No respite for steel output downturn in August

28th September 2022

In August, global crude steel production fell by 3%, year-on-year, to 150.6 million tonnes, according to the latest monthly statistics published by the World Steel Association. 


Europe is experiencing a growing energy crisis. This is expected to intensify as the region moves to reduce its reliance on Russian natural gas. Steelmakers have responded by reducing output or, more significantly, temporarily idling facilities, where rising costs made them unprofitable. Representatives from various energy intensive industries have subsequently lobbied the European Commission to implement a cap on gas prices. 

The region’s largest steelmaker, ArcelorMittal, is estimated to have idled close to 3 million tonnes of annual capacities in France and Germany, in August alone. From September it took measures to reduce output at its other sites in Europe – removing an estimated 4 million tonnes of capacity from the market. Other major steelmakers have chosen to follow suit.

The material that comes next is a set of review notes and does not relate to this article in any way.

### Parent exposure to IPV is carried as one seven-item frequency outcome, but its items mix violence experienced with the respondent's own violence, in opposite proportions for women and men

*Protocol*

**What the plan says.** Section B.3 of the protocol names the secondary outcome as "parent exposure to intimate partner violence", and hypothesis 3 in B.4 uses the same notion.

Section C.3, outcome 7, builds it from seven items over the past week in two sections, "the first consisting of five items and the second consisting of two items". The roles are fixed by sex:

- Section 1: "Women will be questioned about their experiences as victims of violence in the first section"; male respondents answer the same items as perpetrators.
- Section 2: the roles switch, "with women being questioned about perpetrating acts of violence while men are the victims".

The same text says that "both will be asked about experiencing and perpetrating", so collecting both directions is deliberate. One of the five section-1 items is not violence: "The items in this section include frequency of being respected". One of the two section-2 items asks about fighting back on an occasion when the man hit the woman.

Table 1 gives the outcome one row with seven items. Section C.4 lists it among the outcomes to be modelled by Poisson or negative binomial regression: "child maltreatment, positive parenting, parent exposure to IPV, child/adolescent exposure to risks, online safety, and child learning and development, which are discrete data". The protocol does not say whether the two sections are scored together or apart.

This led to total output in the region declining by 13.3%, year-on-year, in August, to 9.7 million tonnes. German steelmakers contributed 2.9 million tonnes – a decline of 2.3%, year-on-year. Italian mill output saw a much larger contraction, falling to 730,000 tonnes – a 42% reduction, compared with the August 2021 figure. 

A recent report from Climate Bonds Initiative suggests that in order to comply with its obligations under the Paris Agreement on climate change, 74% of EU blast furnace capacity requires reinvestment by 2030. The report goes on to state that capital expenditure of between EUR21 billion and EUR31 billion will be required to achieve this aim.